Dysfunctional Elimination Syndromes—How Closely Linked are Constipation and Encopresis with Specific Lower Urinary Tract Conditions?

  • Your answer seems to imply that, regardless how it began, it is now entirely a medical issue. That I don't agree with. But I accept that medical is now a significant part of the equation, and that we need help from a variety of disciplines. Thanks for your insight and the references. – user17208 Jul 18 '15 at 14:02
  • @user17208 - I actually do agree with you that it's not entirely medical. That is one of the reasons I stated that this should receive a multidisciplinary approach (one of the arms of which is family therapy). Again, I have only an inkling of how difficult this has been; if all the past problems and patterns could be erased and you started afresh, my advice would be different. But this far out, the easiest and wisest thing is to just get help. The rectal desensitization is medical, though. – anongoodnurse Jul 19 '15 at 20:03
-1

I don't know anything about #2, but I have a lot of experience with #1.

There is an alarm you can buy (for example http://bedwettingstore.com/bedwetting-alarms.html), and a helpful companion book, to work on the urination part of things. It works best when the child feels ready. What we did was to tell my son about the alarm and the approach, and wait until he asked me to buy an alarm. He was 8. In his case, he was dry during the day, but not at night.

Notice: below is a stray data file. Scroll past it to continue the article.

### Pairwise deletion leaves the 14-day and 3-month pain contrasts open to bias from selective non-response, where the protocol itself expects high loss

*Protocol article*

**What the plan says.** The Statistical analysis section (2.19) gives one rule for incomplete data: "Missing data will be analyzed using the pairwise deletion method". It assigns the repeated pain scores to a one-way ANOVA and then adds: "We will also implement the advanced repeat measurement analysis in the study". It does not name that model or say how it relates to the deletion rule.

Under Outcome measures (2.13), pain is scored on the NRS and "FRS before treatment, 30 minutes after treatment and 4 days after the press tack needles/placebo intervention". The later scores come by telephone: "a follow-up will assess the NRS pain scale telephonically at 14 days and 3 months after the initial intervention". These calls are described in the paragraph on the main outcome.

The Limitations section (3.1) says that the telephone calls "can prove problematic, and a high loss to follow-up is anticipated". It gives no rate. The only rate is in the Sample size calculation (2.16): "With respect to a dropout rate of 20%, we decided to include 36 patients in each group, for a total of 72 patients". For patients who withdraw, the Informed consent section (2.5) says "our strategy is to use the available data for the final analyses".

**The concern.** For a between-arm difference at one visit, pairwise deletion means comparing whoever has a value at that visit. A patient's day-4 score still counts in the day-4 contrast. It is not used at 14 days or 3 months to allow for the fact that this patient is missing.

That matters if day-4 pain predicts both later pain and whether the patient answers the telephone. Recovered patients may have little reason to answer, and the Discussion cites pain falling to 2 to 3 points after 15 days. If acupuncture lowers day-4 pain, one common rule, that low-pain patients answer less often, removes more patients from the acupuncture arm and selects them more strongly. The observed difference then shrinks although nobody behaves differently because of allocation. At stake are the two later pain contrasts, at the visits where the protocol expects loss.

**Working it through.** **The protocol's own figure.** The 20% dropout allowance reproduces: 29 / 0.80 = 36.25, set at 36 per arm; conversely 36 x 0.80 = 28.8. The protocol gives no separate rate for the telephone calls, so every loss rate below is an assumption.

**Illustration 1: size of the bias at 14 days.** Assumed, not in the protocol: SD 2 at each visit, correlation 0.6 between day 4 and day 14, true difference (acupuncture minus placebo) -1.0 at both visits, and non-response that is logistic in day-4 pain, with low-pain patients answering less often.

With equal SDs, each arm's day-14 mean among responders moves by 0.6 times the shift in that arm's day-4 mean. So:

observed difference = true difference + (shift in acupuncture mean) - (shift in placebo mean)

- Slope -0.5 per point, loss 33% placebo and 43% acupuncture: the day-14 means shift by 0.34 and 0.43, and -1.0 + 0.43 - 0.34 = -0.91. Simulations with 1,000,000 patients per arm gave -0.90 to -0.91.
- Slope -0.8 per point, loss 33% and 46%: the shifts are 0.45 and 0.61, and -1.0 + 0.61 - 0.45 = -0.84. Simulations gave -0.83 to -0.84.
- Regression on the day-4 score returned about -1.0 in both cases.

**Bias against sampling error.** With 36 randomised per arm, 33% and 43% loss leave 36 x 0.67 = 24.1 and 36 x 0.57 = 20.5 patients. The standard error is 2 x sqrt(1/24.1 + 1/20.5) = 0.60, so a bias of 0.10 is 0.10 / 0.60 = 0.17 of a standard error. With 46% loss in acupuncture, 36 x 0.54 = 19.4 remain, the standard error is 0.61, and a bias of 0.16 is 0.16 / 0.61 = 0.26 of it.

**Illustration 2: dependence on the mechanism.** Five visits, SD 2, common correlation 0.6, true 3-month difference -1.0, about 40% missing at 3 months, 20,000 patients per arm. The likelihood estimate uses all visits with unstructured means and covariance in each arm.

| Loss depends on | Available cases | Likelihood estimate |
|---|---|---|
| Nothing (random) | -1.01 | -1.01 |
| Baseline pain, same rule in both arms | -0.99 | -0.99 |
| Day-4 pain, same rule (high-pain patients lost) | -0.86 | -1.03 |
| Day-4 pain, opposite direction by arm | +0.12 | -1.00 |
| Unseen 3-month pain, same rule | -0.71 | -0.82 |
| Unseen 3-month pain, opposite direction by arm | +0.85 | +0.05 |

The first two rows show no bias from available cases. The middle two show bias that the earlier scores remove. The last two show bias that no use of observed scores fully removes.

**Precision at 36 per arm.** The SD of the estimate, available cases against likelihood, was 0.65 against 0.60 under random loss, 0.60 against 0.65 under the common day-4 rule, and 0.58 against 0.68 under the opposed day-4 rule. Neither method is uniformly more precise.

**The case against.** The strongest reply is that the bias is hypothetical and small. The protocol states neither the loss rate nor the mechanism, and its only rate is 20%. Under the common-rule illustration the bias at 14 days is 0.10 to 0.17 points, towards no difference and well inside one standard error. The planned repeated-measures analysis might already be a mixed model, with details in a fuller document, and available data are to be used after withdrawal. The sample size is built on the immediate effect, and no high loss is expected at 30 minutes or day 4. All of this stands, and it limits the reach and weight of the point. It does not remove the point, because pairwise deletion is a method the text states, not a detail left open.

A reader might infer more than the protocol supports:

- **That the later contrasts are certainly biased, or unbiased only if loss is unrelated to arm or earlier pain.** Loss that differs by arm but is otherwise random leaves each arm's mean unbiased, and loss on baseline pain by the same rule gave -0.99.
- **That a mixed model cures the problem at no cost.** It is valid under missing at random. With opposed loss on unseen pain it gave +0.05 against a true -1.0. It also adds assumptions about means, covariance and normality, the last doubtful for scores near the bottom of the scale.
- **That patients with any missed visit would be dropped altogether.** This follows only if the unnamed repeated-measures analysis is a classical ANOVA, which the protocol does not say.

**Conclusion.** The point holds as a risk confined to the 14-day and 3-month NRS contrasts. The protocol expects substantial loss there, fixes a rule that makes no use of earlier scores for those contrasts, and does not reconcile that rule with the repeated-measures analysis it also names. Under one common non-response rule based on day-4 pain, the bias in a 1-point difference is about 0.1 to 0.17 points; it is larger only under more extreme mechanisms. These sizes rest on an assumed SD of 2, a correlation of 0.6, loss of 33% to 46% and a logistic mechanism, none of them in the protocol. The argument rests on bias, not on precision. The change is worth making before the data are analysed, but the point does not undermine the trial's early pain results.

You can get 504 plans for school. I believe the Americans with Disabilities Act (ADA) would also cover them in extracurricular programs.

If you can get them big enough, you can use swim diapers.

You can use large pull-ups as though they were underwear.

There have been studies that have found there is some correlation between wetting and/or soiling and ADHD.

These problems do not necessarily mean that one or both of your children have ADHD, but in order to identify management and coping strategies, it is helpful to know what you're dealing with, and then you can learn what has helped others with the same condition. So, you may want to evaluate your children for possible ADHD.


Edit -- I couldn't agree with you more about stimulant medication being overused! Sorry for not making that clear. Having a discreet ADHD diagnosis in your back pocket need not automatically lead to medication, I see it as simply providing the parent with additional information, to make her job easier.

An ADHD diagnosis, if a parent is given one, doesn't need to be shared with the school or anyone else. If you ask for a 504 plan, and the school pushes you for a diagnosis, you can give them a euphemism such as Executive Control difficulties, for example.

  • 3
    I think the alarm for nighttime wetting is a great idea when they are ready for it. I’ll bring that up with my nine-year-old. But I must say the ADHD suggestion is a stretch. My personal belief about ADHD is that it is WAY over diagnosed, especially in school-age children, implying that the chance my sons would be diagnosed with it, even if they had NO potty issues, is pretty high. I do realize it’s undeniably real for some kids and some adults, but if you really want my unvarnished, blunt, and cynical opinion: ADHD is an easy excuse to drug your child into compliance. – user17208 Jul 19 '15 at 11:22
  • @user17208 going into an ADHD consultation with a preference against medicating can be a useful stance, since behavioral interventions are a critical part of managing ADHD anyway. – Acire Jul 19 '15 at 12:40

Your Answer

By clicking “Post Your Answer”, you agree to our terms of service, privacy policy and cookie policy

Not the answer you're looking for? Browse other questions tagged or ask your own question.